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Court of Appeals Judge Michael Buser to sit with Kansas Supreme Court ...

TOPEKA—Court of Appeals Judge Michael Buser will sit with the Kansas Supreme Court to hear and help decide one case on the court’s September 14 docket that will take place by videoconference.

After hearing oral arguments, Judge Buser will join Supreme Court justices in their deliberations and decision drafting.

"The Supreme Court looks forward to Judge Buser hearing a case with us,” said Chief Justice Marla Luckert. “He will read the case materials, prepare for oral argument, and deliberate with the court on its decision. We thank him for helping us, especially because we know he already has a significant caseload in to handle."

Buser was appointed to the Court of Appeals in 2005 by Gov. Kathleen Sebelius.

“I look forward to sitting with our Supreme Court as the justices decide important legal issues that affect all Kansans," said Buser. 

Buser grew up in Des Moines, Iowa, and Overland Park. After receiving undergraduate degrees from Georgetown University, he returned to Kansas to earn a law degree from the University of Kansas School of Law. He worked as a county prosecutor and corporate counsel and was in private practice before being named to the Court of Appeals in 2005.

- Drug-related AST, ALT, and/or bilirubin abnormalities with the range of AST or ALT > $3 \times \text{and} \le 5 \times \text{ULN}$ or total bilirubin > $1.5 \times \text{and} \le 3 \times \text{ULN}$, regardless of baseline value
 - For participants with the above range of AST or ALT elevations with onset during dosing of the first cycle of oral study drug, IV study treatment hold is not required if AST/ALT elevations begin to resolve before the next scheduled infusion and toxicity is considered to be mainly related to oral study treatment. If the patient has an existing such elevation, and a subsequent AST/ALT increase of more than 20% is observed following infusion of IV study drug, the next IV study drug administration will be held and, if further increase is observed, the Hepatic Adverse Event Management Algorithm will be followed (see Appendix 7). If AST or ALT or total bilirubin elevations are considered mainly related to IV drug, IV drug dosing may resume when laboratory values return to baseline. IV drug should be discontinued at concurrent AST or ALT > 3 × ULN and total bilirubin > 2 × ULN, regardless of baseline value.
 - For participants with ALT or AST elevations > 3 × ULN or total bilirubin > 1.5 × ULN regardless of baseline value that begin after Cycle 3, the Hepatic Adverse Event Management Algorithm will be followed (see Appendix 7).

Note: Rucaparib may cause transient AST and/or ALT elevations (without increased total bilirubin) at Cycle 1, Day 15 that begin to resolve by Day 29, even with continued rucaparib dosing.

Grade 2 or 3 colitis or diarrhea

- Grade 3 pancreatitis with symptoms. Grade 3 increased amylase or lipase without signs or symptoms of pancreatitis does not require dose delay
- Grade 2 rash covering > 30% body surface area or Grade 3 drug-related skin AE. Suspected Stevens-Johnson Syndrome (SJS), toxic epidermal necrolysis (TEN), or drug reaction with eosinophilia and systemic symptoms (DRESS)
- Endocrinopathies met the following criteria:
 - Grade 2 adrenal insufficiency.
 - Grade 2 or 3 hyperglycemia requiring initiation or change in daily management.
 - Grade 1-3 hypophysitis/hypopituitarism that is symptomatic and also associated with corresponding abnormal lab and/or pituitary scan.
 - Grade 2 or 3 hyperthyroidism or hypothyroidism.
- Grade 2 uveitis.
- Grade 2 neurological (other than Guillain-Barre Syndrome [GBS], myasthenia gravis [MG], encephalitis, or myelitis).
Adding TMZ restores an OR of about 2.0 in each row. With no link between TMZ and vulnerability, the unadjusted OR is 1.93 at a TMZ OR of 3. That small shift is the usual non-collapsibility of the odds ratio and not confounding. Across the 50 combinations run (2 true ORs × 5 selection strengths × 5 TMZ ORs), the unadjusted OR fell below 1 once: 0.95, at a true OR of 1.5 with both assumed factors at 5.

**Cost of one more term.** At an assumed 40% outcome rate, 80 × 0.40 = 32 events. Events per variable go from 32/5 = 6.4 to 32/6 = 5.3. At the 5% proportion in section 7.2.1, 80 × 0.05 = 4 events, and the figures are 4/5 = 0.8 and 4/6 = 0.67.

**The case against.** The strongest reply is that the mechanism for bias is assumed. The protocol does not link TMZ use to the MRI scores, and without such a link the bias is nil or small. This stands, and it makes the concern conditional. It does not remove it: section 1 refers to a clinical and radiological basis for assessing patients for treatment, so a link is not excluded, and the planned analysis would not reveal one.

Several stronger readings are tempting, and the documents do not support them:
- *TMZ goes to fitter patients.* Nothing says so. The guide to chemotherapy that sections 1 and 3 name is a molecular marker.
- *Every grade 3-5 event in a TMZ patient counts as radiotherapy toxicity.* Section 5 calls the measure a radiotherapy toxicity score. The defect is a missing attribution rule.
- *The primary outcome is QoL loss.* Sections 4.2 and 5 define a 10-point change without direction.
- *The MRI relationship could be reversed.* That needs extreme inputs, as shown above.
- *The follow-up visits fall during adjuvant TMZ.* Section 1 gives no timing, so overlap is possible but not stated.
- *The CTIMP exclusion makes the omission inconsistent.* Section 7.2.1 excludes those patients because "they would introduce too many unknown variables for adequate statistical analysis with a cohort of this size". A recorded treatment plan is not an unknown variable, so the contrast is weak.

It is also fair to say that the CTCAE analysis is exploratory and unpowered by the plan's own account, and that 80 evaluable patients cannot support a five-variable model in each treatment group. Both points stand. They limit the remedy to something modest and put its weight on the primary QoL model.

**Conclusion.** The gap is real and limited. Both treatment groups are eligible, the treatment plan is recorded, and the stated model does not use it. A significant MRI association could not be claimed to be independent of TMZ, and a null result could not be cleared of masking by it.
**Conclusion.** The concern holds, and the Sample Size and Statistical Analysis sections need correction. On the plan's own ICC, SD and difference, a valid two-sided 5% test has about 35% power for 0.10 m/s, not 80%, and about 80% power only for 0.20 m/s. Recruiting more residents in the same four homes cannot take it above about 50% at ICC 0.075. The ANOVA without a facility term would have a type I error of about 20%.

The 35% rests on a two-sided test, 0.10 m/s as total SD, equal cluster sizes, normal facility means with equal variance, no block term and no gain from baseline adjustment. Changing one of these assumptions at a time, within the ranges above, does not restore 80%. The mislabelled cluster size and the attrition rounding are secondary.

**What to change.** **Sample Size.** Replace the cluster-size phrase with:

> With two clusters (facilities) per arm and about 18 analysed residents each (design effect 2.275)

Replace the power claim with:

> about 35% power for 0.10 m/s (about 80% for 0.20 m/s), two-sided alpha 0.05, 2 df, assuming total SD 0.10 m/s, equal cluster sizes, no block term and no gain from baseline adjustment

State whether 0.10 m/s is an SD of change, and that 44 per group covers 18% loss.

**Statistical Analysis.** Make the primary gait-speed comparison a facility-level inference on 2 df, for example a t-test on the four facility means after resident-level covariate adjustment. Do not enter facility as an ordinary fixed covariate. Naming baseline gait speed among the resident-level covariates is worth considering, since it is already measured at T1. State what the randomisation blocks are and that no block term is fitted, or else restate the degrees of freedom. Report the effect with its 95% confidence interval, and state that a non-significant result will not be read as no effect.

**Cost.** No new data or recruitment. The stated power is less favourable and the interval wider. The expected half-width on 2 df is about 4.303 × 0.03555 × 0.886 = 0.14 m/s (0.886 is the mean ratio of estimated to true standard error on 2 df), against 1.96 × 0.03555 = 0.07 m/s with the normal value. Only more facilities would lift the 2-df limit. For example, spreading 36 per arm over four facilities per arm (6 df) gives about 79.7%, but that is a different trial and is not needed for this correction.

All Supreme Court oral arguments are webcast live at

Buser will join justices by videoconference at 9 a.m. Tuesday, September 14, to hear oral arguments in: 

Appeal No. 121,815: Ronell Williams v. State of Kansas

Wyandotte County: (Petition for Review) At 14 years old, Williams was convicted of two counts of premeditated first-degree murder arising from the death of two victims. He is serving two concurrent hard life sentences. Williams brought an action under K.S.A 60-1507 challenging his hard 50 sentence as constitutionally disproportionate under the Eighth Amendment. The district court dismissed the motion as untimely and successive. The Court of Appeals reversed and remanded to the district court with specific directions to resentence Williams on the premeditated fir-degree murder convictions based on the constitutional protections cited in Miller v. Alabama, 567 U.S. 460. Issues on review are whether: 1) the Court of Appeals erred in holding that Williams’ hard-50 sentence, which was imposed under a discretionary scheme and explicitly provided the opportunity for parole, ran afoul of Miller because it only held that life without parole for those under the age of 18 at the time of their crime violates the Eighth Amendment’s prohibition on ‘cruel and unusual punishments,” and 2) this Court should affirm Williams’ sentence if it finds that the hard 50 is the “functional equivalent” of a sentence of life without the possibility of parole.